November 2009


VOL. 28 NO. 6       

 November 2009

Newsletter of the Humboldt Bay Bicycle Commuters Association
P. O. Box 9054 Eureka CA 95502


New Members:

  • Melissa & Todd Kraemer, Arcata
  • Joan Helwer, Eureka*

Renewed Members for 2008:

  • Stella & Wayne Hawkins, McKinleyville**

Those with a ** have made additional donations to the HBBCA. Those with *** have made donations of $25 or more.

If you have not renewed your dues for 2009, please do so by filling out the application at the end of this newsletter.


The next regular HBBCA meeting will be held at 6:00 p.m., November 30, 2009 at Carmela’s Mexican Restaurant in Arcata, 13th and G Streets.  At this meeting we will be wishing a fond farewell to our President, Scott Kelly who is moving with his wife to Portland OR  (See other articles in this newsletter).  We will be considering how to recover from his loss at the meeting.  Please try to join us. Other agenda items can be added by emailing Rick Knapp at


Scott’s friends are invited for a happy hour to raise a beer to Scott Kelly at the Lost Coast Brewery, 617 4th Street in Eureka on November 19 at 5:30 pm


Sometime around 1990 or ’91 I picked up a brochure from the Humboldt Bay Bicycle Commuters Association at a counter in Eureka.  I had been an avid bike commuter my whole life, and having recently moved back to Humboldt County, I was interested in learning more about this group.  I started going to meetings, writing letters and a grant application, and helping out with events, and within a few years I was somehow asked to be President of the group when Bruce Hicks, former president, left for the Bay area. 

Now it’s time for me to move on.  In a couple months my wife and I will be moving to Portland where a new urban adventure awaits.  It has been an incredible honor and pleasure to be associated with HBBCA.  I’ve particularly enjoyed advocating for bike facilities throughout the area, helping organize the annual Bike-to-Work Day (which has evolved into Humboldt Bike Month), and working with our Bike Smart youth training program.  HBBCA has earned a good reputation among local agencies, and I think our expertise, opinions, and advocacy are respected and solicited.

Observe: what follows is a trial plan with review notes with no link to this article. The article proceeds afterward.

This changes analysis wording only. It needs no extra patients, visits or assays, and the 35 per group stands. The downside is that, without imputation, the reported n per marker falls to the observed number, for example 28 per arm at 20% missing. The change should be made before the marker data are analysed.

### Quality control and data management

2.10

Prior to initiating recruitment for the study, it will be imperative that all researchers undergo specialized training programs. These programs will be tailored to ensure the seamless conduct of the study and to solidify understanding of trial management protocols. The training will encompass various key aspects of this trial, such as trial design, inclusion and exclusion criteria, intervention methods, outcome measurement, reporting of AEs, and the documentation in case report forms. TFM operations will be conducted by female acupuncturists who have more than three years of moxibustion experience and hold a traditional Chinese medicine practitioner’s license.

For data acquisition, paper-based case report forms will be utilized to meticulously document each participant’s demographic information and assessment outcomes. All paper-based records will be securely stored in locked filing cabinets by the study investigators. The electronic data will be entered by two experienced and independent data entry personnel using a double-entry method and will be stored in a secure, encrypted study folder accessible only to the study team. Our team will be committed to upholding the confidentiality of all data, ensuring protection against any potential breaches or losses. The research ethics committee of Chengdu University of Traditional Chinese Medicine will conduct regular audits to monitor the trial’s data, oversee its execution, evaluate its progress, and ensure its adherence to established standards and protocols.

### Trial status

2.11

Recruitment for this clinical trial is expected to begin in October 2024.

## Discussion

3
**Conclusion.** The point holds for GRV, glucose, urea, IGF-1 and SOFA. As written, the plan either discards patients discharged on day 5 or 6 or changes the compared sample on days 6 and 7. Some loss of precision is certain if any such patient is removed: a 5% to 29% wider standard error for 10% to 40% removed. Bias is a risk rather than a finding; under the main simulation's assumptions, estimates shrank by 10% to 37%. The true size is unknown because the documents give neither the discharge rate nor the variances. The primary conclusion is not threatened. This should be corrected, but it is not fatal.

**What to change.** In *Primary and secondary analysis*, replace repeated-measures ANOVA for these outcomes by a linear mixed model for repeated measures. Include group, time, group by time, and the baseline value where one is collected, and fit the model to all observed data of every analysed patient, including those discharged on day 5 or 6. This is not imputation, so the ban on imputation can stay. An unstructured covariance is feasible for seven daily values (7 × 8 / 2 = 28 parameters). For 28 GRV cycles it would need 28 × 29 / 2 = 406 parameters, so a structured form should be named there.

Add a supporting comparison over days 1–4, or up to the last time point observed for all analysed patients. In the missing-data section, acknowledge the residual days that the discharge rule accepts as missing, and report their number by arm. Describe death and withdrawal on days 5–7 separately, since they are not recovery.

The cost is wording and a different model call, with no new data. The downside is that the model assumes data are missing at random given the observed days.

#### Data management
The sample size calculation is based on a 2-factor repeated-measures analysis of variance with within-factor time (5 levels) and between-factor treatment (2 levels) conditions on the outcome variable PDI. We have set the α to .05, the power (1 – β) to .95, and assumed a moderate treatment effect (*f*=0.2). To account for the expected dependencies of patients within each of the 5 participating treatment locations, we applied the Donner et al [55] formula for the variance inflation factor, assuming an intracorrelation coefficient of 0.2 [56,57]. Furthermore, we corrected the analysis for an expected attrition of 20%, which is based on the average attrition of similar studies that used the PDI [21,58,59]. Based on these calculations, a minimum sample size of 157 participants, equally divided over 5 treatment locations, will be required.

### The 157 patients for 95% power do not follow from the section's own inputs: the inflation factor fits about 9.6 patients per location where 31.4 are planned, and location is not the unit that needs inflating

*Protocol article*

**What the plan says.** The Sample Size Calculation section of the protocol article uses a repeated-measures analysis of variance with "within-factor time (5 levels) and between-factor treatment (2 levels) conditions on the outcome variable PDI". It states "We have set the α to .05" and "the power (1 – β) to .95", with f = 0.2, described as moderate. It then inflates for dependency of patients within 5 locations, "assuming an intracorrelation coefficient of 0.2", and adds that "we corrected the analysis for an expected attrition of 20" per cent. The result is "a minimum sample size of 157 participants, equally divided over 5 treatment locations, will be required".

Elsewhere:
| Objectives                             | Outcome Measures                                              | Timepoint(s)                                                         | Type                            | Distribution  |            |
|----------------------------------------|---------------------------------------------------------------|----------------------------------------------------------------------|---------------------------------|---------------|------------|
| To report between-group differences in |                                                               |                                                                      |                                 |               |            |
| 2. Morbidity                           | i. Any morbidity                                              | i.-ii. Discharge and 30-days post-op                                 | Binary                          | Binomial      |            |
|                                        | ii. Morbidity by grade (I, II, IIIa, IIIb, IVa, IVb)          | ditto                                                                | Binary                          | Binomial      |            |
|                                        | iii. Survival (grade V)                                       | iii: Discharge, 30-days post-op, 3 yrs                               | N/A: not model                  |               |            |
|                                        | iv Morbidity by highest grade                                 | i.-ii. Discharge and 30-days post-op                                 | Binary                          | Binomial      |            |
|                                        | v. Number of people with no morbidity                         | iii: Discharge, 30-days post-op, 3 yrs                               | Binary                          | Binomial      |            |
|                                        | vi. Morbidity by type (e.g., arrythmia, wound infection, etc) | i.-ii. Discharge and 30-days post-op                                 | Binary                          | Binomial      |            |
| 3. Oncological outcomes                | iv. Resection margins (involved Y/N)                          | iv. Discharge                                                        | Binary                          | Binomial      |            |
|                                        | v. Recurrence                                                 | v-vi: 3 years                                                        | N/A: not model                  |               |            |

It occurred to me the other day that I’ve been riding my bike to school and work, and to run errands and visit friends, forever.  I was lucky enough to live about a mile from my grade school, and I could ride through my neighborhood, around a dead-end barrier, and on a dirt track across a field to my school.  I rode to junior high and high school (I avoided the bus with a passion!).  My later regular bike commutes included riding through suburban San Diego to college, riding 6 miles up Stewart Springs Road from Shasta Valley to work, commuting from Manila to HSU by bike, riding on the Burke-Gillman path in Seattle to the Univ. of Washington, riding along Tumon Bay in Guam to work, riding across Eureka, and riding a short distance in McKinleyville to work. 

Bike commuting isn’t going to solve all the world’s problems.  But it’s one way I, as an individual, can do something to minimize my impact on the environment, reduce traffic congestion, and maintain my health (I’ve noticed that I rarely get sick when I ride regularly).  And I genuinely enjoy the company of fellow cyclists.  After I settle in Portland, I’m sure I’ll get involved in some way in the huge cycling community there.